6.     Broaden your sports focus. Yes, Missouri Southern State University is the big sports name in the city of Joplin, but it should not receive the biggest emphasis in a startup. Find a way to thoroughly cover everything from pee-wee football through high school sports. This should not be done with regular reporters, though an occasional appearance at some of those events would be an excellent idea. Use the power of the internet. Have the sports editor spend some time lining up parents and anyone else who might be interested to send in accounts of game with an emphasis on names, names, names. Many things have changed about journalism over the years, but not that. You can also augment coverage by using high school and college students as stringers or have someone working the phones on nights when games are taking place. If you land the parents of third and fourth graders as readers, they will stay with you forever. Most newspapers wait until high school to offer any type of extensive coverage. By that time, many of the children are no longer involved in sports and the opportunity to gain readers has been wasted.
7.     Treat Joplin like the small town it is instead of trying to pretend that you are putting out a metropolitan paper as the Globe does. Cover the high school homecomings (Joplin, McAuley, College Heights, Thomas Jefferson) and treat them like they are major events, because to a lot of people they are.  The Globe, by acting like the game is the only thing of importance that is going on, is missing the boat. Extra coverage, extra photos, mean extra sales. I would go overboard on every Joplin High School graduation, and not just when it is the first one after a tornado or when the president of the United States happens to stop by. High school graduations are big events in a community. Always run the text of the speeches from the valedictorian and salutatorian (and anyone else who speaks). Run the names of every graduate.
8.     Act as the watchdog for the taxpayers. Search public documents, go over court dockets, and update readers on every stage of court cases. Follow the money.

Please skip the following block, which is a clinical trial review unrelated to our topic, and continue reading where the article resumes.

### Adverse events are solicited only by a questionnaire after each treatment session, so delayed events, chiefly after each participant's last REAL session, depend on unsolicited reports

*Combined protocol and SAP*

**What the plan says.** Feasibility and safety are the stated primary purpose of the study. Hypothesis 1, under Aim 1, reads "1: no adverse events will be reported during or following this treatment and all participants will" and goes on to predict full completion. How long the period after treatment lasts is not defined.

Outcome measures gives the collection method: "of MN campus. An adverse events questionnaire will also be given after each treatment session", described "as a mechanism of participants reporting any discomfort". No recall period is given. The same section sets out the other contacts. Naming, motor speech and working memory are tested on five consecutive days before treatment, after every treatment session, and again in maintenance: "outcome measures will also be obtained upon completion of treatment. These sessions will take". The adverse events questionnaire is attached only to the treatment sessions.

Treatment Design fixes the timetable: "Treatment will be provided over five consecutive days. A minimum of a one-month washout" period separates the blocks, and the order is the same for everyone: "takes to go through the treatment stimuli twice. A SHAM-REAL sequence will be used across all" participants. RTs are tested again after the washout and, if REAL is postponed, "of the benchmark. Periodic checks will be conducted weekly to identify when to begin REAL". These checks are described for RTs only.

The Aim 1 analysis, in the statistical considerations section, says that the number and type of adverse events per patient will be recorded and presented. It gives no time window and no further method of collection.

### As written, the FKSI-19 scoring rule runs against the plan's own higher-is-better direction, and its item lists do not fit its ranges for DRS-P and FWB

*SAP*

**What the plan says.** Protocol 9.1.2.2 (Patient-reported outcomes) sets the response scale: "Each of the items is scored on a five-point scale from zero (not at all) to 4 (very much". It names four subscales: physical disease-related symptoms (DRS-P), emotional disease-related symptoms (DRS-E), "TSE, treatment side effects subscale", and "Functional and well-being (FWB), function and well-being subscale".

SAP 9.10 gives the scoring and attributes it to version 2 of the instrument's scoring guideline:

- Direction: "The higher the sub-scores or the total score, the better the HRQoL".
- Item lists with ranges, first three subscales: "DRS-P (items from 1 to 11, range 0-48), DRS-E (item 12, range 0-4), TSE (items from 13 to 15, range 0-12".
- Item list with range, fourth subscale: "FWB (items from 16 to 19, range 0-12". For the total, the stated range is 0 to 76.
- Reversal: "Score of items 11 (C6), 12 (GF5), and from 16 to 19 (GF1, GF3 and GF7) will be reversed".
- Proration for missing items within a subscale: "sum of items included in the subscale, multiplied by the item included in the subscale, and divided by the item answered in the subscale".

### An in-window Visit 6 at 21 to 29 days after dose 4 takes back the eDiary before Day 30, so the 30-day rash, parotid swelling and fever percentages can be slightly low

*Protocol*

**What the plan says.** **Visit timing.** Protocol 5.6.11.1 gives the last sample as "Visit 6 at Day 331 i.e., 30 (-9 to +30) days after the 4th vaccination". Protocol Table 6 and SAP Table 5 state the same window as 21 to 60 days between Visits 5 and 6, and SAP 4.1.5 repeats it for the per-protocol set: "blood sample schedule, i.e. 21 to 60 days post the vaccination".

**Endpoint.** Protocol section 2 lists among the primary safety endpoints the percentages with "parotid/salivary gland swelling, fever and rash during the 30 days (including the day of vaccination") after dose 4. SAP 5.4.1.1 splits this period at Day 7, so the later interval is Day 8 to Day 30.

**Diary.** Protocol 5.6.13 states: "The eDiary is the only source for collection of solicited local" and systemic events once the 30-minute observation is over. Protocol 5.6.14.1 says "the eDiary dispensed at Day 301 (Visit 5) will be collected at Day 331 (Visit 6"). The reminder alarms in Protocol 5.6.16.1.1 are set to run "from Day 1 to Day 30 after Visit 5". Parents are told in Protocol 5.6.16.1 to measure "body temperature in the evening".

9.     Cover public meetings thoroughly. Many of the most important items are the ones that receive just one paragraph or no mention at all in the Globe. Tell exactly how these items affect the taxpayers.
10. Cover the media. Treat the Joplin Globe, the television and radio stations, blogs, etc. as a beat. People are interested and you can draw attention to your publication with some playful tweaking of the lumbering Globe.
11. Documents, documents, documents- Put anything that might interest your readers on your website.
12. Link to everything Joplin. Make your website the one-stop shopping place for Joplin information. That includes links to the Globe, the radio and television stations, city government, Jasper County government, police department, fire department, plus any stories from the Kansas City Star, St. Louis Post-Dispatch, or even national news outlets that relate to Joplin. Embrace linking; it is the key to growth.
13. Set up a YouTube channel and offer raw video from news events and perhaps even complete coverage of some.
14. Engage the readers with Facebook and Twitter updates. These should be used not only to promote, but also to converse with readers. Develop a relationship with the public.
15. Publish e-books and perhaps paperback or hardback books- yearbooks, coverage of major events, books on highly successful local sports teams, etc. These publications should offer an additional revenue stream.